My mother told me that from a young age, I could block things out of my mind that I didn’t want to know. I see now that it’s true, I did do that, and for years I did that when it came to my father's behavior. It was a great and useless talent of mine, blocking things out, although it helped when I had to go to that “Kingdom Hall” with Dianna. (See blog 58). That memory of my father under that tree, talking and laughing about how he'd outlived someone, it's so clear in my mind, as if it happened recently, not over 30 years ago. I thought that maybe one of the Porterville investors had died, someone who had bought shares in Riley's "Encyclopedia of Folk Music." Maybe that's why Dad felt comfortable moving back to town-- someone he'd owed had kicked the bucket.


I don’t remember where we spent the night in Porterville, maybe at Alissa’s mom's house. Dianna had other friends she wanted to see, but we all met up at some point because I have the photographs in front of my mother’s rental house on Jaye Street.


That first night, Dave said, “I didn’t get what your dad was laughing about.” I said, “I think he just read someone’s obituary. Someone he owed money to... or something.” I filled Dave in on some of the strange mysteries with money and music.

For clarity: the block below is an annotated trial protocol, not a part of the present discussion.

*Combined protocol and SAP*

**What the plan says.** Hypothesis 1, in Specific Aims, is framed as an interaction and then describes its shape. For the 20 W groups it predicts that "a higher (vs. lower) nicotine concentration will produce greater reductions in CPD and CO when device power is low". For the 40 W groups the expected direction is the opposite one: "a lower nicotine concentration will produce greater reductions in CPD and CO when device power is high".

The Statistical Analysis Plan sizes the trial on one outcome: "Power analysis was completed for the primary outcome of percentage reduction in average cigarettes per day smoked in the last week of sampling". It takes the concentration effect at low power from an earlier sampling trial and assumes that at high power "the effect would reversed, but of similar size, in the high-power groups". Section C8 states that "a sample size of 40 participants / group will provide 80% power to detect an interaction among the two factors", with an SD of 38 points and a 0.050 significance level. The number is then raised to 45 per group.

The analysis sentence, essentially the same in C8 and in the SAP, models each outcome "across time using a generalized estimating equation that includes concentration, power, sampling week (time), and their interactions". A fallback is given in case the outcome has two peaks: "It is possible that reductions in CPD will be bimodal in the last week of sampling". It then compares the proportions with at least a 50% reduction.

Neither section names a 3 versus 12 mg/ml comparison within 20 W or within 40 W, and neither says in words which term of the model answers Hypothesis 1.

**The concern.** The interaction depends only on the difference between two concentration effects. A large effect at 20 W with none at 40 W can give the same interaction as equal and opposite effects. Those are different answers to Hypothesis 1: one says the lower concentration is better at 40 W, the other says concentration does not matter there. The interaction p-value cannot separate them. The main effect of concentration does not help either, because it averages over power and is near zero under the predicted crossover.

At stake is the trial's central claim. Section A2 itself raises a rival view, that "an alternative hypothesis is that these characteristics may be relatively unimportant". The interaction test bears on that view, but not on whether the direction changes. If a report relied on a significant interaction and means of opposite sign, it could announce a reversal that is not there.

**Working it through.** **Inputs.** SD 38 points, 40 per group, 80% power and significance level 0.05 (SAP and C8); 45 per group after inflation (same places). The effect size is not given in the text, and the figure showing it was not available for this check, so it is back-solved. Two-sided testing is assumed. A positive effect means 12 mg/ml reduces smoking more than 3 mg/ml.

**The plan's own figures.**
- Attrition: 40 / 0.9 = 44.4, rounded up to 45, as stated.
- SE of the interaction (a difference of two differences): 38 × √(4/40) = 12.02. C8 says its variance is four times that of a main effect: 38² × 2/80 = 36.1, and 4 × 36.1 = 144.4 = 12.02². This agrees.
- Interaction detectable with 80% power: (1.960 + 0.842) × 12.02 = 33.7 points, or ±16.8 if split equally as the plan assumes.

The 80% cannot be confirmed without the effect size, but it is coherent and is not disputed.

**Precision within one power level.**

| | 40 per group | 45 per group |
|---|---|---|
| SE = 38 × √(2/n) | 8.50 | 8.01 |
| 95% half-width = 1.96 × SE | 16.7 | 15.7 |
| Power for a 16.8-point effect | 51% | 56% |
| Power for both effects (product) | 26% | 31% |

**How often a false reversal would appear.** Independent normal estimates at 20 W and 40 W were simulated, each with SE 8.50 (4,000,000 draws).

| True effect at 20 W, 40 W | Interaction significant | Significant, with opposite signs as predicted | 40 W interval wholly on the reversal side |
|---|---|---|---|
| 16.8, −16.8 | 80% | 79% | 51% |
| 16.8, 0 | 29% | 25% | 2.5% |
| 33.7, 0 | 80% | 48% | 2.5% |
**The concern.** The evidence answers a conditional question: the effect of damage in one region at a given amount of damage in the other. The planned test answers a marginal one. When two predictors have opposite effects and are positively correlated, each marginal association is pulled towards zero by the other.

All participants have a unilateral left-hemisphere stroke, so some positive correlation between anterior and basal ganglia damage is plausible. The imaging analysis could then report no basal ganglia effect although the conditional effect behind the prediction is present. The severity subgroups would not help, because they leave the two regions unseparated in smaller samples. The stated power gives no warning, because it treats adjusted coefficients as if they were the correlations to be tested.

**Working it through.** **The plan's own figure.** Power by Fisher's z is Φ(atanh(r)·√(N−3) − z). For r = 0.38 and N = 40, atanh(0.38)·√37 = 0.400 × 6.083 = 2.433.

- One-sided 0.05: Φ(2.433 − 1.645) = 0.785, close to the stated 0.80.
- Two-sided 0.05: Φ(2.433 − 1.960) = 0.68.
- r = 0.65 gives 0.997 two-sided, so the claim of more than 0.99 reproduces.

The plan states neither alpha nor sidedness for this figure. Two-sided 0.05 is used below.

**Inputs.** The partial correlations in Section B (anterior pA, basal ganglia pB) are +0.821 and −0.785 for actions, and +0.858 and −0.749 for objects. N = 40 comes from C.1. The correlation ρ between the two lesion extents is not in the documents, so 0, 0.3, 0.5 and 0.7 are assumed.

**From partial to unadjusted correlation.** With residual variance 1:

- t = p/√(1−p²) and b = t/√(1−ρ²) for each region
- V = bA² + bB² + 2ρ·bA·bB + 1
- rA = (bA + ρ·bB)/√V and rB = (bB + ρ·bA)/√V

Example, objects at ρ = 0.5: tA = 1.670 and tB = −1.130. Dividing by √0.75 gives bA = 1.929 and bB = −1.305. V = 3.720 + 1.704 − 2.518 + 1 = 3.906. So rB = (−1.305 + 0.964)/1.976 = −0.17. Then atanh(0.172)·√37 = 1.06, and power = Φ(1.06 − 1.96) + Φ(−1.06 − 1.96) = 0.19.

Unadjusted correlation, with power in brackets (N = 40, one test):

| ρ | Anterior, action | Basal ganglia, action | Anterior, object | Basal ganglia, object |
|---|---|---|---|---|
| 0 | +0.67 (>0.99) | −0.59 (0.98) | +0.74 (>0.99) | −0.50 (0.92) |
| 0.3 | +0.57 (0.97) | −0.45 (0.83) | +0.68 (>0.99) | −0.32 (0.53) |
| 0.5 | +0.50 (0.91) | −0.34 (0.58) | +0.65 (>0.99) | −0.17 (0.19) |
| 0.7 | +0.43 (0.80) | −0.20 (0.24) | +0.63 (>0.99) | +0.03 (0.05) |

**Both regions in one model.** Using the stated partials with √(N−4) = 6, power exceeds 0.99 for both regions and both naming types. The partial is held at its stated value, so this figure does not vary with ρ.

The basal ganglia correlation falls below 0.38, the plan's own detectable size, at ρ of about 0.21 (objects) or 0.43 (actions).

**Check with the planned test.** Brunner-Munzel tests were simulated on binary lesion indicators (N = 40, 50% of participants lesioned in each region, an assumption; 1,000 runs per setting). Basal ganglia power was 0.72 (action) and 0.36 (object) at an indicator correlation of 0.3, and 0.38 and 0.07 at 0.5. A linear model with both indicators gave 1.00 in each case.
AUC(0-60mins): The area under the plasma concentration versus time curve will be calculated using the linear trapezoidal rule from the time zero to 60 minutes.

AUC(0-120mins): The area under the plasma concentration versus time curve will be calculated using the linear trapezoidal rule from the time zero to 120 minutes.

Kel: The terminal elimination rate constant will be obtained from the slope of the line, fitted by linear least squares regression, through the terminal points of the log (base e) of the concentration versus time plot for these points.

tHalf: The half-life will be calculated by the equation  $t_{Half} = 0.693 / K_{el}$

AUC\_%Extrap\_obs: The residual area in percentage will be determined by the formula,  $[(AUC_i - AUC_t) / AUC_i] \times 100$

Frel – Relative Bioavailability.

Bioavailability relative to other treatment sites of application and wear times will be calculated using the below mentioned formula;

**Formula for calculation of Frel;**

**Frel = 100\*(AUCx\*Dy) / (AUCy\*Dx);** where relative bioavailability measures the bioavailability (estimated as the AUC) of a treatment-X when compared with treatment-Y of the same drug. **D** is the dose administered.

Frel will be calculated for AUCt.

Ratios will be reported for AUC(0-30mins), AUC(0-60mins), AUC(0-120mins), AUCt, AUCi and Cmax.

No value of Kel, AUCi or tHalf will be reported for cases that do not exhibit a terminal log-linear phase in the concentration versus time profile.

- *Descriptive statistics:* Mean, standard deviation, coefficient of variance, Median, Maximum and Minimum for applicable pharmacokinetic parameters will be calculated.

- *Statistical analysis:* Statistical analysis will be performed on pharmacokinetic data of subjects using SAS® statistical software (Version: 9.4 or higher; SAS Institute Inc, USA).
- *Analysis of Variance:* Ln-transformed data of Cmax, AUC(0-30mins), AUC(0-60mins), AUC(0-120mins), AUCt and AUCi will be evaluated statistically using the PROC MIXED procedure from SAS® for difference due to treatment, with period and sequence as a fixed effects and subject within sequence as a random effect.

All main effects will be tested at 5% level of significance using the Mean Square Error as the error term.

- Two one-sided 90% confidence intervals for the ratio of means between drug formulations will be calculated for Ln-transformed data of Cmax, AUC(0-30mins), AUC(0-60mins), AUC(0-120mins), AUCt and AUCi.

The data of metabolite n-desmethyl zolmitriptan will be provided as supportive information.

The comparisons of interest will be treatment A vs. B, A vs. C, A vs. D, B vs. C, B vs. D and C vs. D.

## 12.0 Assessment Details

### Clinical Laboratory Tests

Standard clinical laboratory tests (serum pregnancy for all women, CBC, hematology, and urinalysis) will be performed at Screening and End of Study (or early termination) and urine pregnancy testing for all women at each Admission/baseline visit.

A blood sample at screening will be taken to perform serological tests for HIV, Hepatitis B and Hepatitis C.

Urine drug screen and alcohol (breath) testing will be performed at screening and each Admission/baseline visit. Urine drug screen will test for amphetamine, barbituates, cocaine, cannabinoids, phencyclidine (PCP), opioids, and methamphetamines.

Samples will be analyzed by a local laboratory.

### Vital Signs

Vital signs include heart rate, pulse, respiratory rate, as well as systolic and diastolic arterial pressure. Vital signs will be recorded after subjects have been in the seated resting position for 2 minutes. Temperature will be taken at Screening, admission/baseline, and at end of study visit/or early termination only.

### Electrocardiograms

We saw my father a few more times, once at a lunch that I set up, insisting that my mother join us. Why did I do that? She’d said no several times, but I guilted her into coming. I was 25 years old, and still thought everything could be fine if they’d only try harder. My parents fought bitterly in front of Dave, while I sat, frozen. Looking back on it, I realize that I was delusional. I kept wanting everything to be fine and normal when it wasn’t.


“Oh my God, Stacya-- I’m never going to complain about my parents again,” Dave said when we were alone, slapping a palm on his forehead in a dramatic gesture. It made me feel that I had to defend my family against him. He said it again the next day in the car in front of Mark and Alissa, and I wanted to punch him. I wasn’t mad at Dave, really. I was just annoyed that he’d come with us, and that he witnessed my Dad’s raw mood swings and twisted humor.


Below, Dianna, me and Dave on that visit in 1990.

Recently, after thinking about that visit with my father, I realized that Morris Levy, the guy who ran Roulette Records, had died that May. On May 2, 1990, to be exact. That was the man my father had worked for in the 1950s. Dad told my mother that he'd been caught embezzling money from Roulette. In previous blogs, I mentioned that my mother told me that Riley's colleague at the time had his throat cut, and was left for dead in an alley. "That scared the shit out of Riley," Mom said.


Perhaps a great weight had been lifted off my father’s shoulders when Morris Levy died, and he simply couldn’t control his reaction. I wonder why on earth Dad was so crazy to rip off someone like Levy, who was known to be "mob adjacent". Levy had people killed, even if they moved away from New York. The music business in New York wasn’t so big that you wouldn’t know who was dangerous. It didn’t seem to me that my Dad was naive, but maybe he was back then. Or, he couldn't control his impulse to try to get away with something, and didn't think he'd get caught.